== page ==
Still, more and more aging gamers (such as myself) are finding joy in playing, in the most pure way possible, the games of their youth, and discovering games that they may have missed all those years ago.

Retrogaming fans might want to check out the excellent newsletters at Retrogaming Times Monthly for some good reading that’ll bring you back.  Or, you could join The Brainy Gamer’s newly established (and highly informal) Vintage Game Club, if you actually want to participate in the discussion.  Me, I’m off to scratch the itch at a Buffalo-based shop that copious Googling eventually uncovered.  Hopefully, it’s worth the search.

by Mike Schiller

2 Jul 2008


Did you hear?  Did you?  Chrono Trigger is coming out for the Nintendo DS.  Chrono Trigger!

Of course, anyone who has witnessed Square Enix’s recent track record when it comes to re-releasing their old RPGs and still happens to be surprised by this isn’t really paying attention.  Chrono Trigger, which gained the majority of its notoriety as a classic RPG for the Super Nintendo, has already been re-released once, as part of Final Fantasy Chronicles for the original PlayStation, complete with a few bonus cutscenes created for the purpose of giving the included games a reason to live on the PlayStation.

Like a lot of kids who were just getting in to the whole “video games” thing in a big way during the time of the SNES, I simply didn’t notice Chrono Trigger amidst a sea of Final Fantasy games; my time with the SNES was limited as I didn’t own one, and the only RPGs that I ever played at my friends’ houses were variations on the Final Fantasy name (II/IV, III/VI, Secret of Mana and so on).  Phantasy Star was my drug of choice, RPG-wise, and Chrono Trigger barely registered a tick on my still developing hype meter.

As such, despite the fact that Square Enix might just be releasing another port for the sake of a quick buck at the hands of a ravenous fan base (most recently exemplified by The Brainy Gamer’s assembly of his RPG class syllabus and the drooling posts from some of the major blogs), I’m pretty excited about this, as it’s the first time I’m seeing Chrono Trigger during a time in which I’m actually likely to care (the PlayStation re-release came and went while I was transitioning from Nintendo 64 to PS2, unfortunately).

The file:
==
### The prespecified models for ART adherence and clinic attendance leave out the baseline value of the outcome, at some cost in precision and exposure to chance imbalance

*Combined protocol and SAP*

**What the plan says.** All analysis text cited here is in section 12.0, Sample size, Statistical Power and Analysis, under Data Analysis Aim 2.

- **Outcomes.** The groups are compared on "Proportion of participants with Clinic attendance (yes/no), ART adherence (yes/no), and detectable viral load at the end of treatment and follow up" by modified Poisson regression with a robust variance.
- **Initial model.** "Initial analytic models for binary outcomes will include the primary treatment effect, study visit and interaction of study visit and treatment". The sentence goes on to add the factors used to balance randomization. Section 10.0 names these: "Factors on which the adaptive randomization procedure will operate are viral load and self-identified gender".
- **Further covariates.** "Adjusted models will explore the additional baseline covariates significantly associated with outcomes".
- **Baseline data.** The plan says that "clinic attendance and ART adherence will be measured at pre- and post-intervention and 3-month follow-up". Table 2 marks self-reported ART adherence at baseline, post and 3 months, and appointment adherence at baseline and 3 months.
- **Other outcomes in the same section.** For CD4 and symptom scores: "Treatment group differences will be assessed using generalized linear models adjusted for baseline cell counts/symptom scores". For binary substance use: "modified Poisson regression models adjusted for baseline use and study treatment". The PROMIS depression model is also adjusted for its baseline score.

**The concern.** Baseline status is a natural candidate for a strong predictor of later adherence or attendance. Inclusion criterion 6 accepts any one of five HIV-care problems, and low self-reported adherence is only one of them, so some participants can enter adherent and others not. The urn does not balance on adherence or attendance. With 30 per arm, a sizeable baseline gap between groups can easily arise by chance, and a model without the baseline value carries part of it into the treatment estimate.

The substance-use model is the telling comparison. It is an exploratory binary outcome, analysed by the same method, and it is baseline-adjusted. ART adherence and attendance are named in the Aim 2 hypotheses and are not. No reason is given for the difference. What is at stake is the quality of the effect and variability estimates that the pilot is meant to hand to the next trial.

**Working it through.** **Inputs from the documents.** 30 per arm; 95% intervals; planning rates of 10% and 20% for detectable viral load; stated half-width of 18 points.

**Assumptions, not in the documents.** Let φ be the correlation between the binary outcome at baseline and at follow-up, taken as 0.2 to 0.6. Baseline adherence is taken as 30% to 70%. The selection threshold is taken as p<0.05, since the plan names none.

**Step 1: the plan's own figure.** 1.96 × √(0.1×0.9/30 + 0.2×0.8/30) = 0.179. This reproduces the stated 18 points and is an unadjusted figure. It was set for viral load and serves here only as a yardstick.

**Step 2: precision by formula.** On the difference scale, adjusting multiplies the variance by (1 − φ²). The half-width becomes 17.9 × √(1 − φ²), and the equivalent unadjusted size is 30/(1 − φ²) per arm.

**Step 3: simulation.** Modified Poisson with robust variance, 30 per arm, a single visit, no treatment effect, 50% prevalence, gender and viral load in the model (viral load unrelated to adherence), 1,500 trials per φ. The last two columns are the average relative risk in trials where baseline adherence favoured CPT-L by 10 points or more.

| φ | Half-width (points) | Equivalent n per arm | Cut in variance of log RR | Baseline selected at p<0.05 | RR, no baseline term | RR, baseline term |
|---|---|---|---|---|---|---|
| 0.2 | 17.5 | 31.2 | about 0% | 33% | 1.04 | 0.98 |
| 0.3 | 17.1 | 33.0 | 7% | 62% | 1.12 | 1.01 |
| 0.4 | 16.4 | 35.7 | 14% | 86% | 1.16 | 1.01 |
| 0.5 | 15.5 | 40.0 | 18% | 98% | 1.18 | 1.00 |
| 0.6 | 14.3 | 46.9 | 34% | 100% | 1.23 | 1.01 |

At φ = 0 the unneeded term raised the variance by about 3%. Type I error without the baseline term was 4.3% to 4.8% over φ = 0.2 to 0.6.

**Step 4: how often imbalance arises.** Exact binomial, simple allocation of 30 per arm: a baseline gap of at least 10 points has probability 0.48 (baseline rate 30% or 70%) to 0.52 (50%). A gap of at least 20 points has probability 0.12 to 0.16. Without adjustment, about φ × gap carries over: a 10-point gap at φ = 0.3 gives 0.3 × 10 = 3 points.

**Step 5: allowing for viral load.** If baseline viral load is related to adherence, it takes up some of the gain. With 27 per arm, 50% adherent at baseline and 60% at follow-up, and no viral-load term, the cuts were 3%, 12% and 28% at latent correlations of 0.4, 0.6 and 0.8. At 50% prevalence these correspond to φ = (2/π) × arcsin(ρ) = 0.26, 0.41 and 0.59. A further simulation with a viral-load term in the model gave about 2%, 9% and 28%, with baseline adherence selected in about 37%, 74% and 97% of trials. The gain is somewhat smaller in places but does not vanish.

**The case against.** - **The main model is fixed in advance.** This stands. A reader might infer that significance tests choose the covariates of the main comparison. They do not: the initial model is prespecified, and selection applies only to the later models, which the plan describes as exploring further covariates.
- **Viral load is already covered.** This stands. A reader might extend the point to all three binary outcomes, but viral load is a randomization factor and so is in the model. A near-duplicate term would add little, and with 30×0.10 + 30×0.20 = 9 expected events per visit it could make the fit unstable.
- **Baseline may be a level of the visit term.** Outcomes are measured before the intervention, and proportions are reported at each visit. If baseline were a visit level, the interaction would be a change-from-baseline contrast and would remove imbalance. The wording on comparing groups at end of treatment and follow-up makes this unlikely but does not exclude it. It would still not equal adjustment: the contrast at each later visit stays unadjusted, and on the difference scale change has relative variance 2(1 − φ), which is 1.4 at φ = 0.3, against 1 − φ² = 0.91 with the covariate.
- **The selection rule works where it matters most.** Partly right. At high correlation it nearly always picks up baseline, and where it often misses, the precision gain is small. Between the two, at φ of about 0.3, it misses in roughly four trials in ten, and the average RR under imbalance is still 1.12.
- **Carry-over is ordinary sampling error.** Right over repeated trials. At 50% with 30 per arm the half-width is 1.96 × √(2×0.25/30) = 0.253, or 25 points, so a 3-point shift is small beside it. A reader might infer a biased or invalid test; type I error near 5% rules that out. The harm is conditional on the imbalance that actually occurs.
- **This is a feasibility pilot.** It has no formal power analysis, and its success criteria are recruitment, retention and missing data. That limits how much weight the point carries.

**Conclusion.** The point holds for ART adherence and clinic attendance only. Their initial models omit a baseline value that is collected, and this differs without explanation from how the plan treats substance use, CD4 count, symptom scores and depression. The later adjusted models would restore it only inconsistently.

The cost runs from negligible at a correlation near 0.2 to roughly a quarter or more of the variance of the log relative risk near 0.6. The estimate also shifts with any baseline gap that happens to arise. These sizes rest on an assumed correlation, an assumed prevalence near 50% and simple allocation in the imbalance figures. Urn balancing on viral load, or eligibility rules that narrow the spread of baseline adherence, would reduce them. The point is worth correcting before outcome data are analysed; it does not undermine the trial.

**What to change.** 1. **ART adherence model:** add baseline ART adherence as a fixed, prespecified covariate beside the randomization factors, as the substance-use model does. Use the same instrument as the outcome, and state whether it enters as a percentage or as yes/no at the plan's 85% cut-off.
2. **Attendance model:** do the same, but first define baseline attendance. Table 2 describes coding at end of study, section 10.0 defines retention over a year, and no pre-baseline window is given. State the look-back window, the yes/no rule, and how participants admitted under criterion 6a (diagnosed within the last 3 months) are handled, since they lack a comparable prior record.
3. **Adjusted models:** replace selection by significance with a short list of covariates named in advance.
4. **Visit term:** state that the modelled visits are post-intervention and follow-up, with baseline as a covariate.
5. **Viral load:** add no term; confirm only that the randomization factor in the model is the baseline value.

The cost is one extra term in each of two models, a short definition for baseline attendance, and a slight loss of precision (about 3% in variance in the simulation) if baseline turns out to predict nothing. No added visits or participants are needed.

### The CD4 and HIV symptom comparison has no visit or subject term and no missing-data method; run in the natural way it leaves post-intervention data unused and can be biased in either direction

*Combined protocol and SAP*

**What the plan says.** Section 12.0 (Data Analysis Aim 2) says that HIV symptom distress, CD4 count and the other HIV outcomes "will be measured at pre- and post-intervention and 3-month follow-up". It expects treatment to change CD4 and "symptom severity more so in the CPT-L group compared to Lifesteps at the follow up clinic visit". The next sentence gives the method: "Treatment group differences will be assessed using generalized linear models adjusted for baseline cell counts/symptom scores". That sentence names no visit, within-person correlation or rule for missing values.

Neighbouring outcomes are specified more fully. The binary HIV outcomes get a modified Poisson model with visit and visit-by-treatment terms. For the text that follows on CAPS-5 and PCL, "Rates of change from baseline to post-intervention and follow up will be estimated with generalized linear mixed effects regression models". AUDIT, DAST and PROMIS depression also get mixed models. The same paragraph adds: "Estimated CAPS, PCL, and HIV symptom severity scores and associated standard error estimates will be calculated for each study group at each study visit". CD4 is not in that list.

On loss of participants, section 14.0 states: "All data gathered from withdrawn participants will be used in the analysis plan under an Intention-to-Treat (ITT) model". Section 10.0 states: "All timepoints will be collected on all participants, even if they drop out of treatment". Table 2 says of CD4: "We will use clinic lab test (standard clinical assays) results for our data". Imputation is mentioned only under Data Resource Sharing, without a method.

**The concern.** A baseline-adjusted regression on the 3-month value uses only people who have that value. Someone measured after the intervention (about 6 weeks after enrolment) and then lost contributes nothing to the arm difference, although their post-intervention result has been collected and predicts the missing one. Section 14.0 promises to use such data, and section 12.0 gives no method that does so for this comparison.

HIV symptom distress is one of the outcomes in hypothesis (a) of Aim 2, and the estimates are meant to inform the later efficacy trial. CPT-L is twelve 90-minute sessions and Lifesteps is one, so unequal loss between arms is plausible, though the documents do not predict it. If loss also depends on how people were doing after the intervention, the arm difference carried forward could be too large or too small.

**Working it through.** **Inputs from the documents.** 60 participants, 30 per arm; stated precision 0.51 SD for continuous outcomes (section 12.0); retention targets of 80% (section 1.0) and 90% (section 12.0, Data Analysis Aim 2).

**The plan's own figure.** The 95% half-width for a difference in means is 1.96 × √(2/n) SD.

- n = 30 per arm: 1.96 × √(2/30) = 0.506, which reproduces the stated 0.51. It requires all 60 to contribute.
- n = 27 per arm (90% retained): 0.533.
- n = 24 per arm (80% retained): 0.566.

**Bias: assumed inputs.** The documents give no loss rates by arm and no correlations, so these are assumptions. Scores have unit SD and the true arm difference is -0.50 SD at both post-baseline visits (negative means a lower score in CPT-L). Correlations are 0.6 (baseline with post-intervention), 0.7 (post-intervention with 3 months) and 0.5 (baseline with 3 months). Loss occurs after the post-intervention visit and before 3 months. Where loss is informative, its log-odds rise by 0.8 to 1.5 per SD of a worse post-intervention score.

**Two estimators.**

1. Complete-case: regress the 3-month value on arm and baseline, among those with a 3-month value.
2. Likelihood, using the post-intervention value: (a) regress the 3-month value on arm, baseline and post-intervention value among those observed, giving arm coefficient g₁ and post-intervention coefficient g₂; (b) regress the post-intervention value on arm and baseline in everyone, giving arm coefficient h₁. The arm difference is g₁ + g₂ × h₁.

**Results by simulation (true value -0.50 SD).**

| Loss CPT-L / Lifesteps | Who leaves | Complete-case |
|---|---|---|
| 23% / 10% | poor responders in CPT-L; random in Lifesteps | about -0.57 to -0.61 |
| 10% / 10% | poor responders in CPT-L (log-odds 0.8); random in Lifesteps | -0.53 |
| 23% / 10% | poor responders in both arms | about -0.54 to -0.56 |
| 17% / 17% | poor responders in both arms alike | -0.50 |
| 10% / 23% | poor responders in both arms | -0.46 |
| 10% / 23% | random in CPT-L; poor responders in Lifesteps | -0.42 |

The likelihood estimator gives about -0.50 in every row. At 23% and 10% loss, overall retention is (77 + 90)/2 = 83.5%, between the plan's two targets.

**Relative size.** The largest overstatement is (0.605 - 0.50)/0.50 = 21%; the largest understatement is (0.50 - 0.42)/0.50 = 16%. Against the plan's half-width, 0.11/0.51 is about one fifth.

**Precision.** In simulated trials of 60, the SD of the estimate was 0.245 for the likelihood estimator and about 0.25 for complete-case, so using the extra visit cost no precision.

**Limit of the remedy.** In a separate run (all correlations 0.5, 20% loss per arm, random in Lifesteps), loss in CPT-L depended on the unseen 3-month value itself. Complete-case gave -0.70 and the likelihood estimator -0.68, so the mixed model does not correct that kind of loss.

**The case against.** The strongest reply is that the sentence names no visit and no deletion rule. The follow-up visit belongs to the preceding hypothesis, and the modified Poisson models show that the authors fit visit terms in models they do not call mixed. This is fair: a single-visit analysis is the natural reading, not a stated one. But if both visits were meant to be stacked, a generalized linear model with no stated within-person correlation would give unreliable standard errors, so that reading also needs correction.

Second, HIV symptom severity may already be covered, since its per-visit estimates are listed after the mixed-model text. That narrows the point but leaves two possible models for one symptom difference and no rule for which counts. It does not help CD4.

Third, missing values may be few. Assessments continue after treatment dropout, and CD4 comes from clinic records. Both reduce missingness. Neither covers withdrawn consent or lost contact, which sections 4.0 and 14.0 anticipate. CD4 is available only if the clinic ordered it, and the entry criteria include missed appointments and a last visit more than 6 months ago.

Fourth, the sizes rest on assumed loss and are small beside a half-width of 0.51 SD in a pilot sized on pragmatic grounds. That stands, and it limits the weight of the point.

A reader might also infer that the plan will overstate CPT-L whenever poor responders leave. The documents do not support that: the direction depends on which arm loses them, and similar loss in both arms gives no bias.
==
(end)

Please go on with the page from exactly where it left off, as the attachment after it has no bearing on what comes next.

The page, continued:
My question, then, is this:  What makes Chrono Trigger better than, say, Final Fantasy IV?  Or VII, for that matter?  Why should I play Chrono Trigger ahead of more advanced fare developed specifically for the DS, like the Pokémon games or Atlus’ Rondo of Swords?  It’s obviously an influential and beloved game, but why?  Or would it be better, at this point, to be surprised?

by Mike Schiller

22 Apr 2008


The time is right.  The time is now.

Please, Cliff Johnson, won’t you release A Fool and His Money?

Hell yeah Speedball was awesome.

Hell yeah Speedball was awesome.

Once upon a time, I bought an Amiga from a friend of mine for $300.  It seemed like an incredible deal at the time, given that he threw in something like 60 games for the thing, including some impressive technology show-off type games like Dragon’s Lair and Speedball.  Damn, I loved me some Speedball.  What I was coming to realize was that computers could do things that consoles at the time could only dream of, and the possibilities intrigued me.

Of course, finding out that I had to go to a specialty store to buy my Amiga games was kind of a buzzkill.

Regardless, one of the first games I ever came home with from that very store was The Fool’s Errand, which I mostly bought because its cover said it won some kind of award and my dad thought it looked good (and because it was one of the only new-ish games at the time that my Amiga, maxed out at a piddly 512K of RAM, could handle).  It turned out to be one of those games.

by Mike Schiller

1 Apr 2008


For a good portion of the ‘80s and ‘90s, a major (major!) part of developing for the home console market was wrapped up in translations of arcade games.  This is an art that has slowly dwindled over the course of the last decade, as arcades have slowly but surely dwindled in popularity.